Photo Information

A Indigenous Larrakia Nation representative Eric Fejo (center) advises Australian Army and United States Marine Corps personnel on heritage concerns for Exercise Talisman Sabre 2015, at Fog Bay Northern Territory.

Photo by Courtesy Photo

Environmental Marines kick shell out of Talisman Saber

31 Aug 2015 | Cpl. J. Gage Karwick Marine Corps Forces Reserves

Exercise Talisman Sabre is a biennial, multinational, exercise designed to enhance bilateral collaboration in support of future combined operations, natural disasters and humanitarian emergency response. This year, the exercise featured approximately 33,000 troops, 200 aircraft and 21 ships.

 

The environmental impact that exercises like Talisman Saber have is an issue that warrants attention and expertise. This year, Marine Forces Reserve helped provide that expertise.

A detachment of Marines from MARFORRES combined with an Australian Army environmental team helped to ensure that the necessary safety steps were taken during the exercise to protect the Australian continent from possible pollutants.

The MARFORRES detachment was from the Environmental Service Division, a unit of Reserve Marines who provide environmental and safety expertise, hazardous materials and safety management, and incident command liaison to the commander in support of operations and major training exercises. 


“The team of 30 worked at a number of different locations across the continent in support of Talisman Saber,” said Maj. Glenn Davis, environmental operations officer, MARFORRES. “They worked with the Australian forces for military equipment preclearance. We also had Marines on a number of ships inspecting departing and arriving aircraft for weeds and seeds, while the land-based team mostly monitored the physical environment alongside the Australians.”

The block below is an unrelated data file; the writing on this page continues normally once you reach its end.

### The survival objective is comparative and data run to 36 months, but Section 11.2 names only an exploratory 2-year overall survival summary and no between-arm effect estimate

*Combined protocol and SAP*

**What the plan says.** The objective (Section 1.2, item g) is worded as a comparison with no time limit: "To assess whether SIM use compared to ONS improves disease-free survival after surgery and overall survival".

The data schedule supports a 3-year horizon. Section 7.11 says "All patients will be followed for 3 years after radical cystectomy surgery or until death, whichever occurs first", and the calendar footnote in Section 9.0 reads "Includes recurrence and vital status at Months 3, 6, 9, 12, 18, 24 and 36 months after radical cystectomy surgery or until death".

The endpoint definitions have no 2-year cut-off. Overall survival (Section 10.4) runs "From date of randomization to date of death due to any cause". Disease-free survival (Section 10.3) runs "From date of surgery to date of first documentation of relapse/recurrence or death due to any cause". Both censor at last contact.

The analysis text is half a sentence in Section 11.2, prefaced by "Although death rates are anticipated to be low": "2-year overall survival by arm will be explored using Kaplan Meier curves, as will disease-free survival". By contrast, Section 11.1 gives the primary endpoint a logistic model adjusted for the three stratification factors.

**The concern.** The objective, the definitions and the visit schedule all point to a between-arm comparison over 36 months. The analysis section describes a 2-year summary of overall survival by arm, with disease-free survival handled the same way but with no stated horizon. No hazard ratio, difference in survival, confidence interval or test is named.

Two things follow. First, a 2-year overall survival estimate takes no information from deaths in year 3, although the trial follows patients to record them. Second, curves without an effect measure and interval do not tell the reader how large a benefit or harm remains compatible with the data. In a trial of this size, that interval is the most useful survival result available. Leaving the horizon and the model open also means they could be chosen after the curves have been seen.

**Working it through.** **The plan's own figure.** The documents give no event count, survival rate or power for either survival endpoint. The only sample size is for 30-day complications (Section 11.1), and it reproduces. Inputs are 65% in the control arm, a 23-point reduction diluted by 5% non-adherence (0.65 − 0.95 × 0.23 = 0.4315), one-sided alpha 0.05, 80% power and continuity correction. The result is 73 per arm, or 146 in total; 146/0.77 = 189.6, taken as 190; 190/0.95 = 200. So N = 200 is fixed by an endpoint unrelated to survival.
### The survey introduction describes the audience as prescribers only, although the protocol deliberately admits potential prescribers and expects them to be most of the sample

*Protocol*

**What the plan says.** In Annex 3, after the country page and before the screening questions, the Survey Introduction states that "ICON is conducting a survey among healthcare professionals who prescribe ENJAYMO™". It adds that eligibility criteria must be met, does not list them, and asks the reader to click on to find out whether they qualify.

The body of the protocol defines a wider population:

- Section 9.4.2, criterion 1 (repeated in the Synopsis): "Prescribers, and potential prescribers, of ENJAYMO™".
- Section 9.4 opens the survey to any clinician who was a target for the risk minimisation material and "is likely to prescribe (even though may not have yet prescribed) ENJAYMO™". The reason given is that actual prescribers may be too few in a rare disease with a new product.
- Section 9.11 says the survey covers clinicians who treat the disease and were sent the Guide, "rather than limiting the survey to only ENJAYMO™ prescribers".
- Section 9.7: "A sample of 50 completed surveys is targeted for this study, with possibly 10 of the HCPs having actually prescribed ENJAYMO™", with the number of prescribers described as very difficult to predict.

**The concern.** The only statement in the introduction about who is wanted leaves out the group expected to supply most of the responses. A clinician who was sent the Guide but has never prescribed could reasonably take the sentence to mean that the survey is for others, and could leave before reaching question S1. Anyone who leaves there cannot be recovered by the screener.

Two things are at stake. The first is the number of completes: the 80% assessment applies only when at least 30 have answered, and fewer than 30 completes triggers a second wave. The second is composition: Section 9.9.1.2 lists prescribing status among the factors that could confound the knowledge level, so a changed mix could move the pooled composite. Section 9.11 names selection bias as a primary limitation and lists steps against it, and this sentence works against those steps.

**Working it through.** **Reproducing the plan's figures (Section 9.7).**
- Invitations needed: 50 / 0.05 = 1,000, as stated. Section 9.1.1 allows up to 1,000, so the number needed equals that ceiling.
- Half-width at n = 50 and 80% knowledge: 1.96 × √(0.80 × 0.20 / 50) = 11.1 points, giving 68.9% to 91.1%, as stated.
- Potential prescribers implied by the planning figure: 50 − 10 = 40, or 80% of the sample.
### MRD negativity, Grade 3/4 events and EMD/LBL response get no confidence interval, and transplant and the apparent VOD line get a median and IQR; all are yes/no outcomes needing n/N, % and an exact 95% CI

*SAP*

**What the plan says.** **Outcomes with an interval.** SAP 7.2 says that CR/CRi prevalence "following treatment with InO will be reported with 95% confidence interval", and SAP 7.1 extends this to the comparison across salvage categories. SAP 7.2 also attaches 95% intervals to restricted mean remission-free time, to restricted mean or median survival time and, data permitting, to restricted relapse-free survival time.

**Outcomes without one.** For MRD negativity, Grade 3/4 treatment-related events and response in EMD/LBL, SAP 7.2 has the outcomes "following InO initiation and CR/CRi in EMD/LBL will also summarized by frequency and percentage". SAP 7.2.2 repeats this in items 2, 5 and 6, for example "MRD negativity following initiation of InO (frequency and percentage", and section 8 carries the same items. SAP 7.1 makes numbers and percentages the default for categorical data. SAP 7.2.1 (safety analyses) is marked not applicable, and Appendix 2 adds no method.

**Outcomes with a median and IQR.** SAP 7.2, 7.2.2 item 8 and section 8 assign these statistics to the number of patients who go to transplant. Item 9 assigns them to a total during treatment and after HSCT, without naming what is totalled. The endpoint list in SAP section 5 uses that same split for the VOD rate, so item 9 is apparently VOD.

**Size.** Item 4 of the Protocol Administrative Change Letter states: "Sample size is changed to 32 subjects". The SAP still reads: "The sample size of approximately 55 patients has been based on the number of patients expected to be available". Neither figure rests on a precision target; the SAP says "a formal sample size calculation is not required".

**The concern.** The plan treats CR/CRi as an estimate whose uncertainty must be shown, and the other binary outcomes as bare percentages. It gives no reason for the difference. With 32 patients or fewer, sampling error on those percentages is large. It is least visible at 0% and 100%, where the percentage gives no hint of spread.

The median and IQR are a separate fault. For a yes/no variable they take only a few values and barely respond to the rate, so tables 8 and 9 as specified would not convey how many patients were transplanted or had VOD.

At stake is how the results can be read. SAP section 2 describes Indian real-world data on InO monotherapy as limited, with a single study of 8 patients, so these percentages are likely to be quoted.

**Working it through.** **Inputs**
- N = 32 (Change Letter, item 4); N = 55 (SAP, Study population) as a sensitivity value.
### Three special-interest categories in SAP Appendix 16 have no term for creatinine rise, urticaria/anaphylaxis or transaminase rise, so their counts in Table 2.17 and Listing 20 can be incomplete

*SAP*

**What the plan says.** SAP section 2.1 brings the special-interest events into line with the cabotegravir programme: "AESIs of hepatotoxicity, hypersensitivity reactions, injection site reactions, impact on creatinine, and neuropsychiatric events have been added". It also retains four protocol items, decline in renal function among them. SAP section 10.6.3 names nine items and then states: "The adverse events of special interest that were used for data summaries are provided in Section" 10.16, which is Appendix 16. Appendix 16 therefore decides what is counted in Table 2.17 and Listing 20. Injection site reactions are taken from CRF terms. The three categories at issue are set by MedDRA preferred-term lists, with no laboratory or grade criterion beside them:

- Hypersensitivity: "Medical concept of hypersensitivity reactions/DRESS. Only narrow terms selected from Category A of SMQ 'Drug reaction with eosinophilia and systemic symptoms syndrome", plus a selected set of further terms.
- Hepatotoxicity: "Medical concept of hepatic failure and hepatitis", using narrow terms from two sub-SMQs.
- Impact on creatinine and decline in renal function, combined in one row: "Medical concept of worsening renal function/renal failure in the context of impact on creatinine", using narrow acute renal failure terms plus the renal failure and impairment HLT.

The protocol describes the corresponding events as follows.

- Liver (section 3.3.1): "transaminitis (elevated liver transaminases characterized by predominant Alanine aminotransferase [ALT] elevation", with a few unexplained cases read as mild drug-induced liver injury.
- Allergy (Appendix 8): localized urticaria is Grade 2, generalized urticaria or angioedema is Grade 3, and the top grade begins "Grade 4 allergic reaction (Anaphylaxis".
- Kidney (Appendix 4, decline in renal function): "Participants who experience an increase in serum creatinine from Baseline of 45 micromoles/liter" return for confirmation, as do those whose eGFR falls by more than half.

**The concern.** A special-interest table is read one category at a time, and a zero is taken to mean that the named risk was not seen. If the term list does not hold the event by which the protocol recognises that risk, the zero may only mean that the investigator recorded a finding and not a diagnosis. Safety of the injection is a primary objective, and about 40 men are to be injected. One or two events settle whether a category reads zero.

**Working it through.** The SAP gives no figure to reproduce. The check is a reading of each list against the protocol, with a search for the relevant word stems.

In the months of planning prior to the exercise, it became apparent that the beaches selected for the exercise were used by sea turtles as a nesting ground. With this information in hand, the environmental team began taking steps to ensure the safety of the unborn turtles.

According to Dr. Michael Guinea, a marine biologist, the environmental team had monitored the number of turtles nesting on the beach landing sites, which involved doing a preliminary survey about seven weeks out from the anticipated landing dates.

Once the surveys were complete, the locations were marked and protected during a brief time for incubation.

“When we have identified a nest and allowed it to incubate for at least 14 days, we can uncover the nest by looking at the tracks and finding out where the eggs were deposited, excavating the nest, marking them, and relocating them to a safe location,” said Guinea.

After the eggs were excavated, they were moved to a different location far enough from the landing locations to be safe.

“The scale of Talisman Saber brings it to a higher level of fidelity for environmental management,” said Australian Army Lt. Col. Pevlin Price, Environmental Management Group deputy chief. “We have developed and implemented arrangements so that we can meet our obligations back to the federal department of the environment. Working with the departments from the Northern Territory government, the local indigenous stake holders, and various defense organizations has enabled us to bring this very complex activity to the point we have.”

        
The relocation of the eggs is just one of many environmental protection efforts accomplished by the military. With each new exercise and operation come different environmental issues that could arise and well-trained teams are always close by to provide solutions.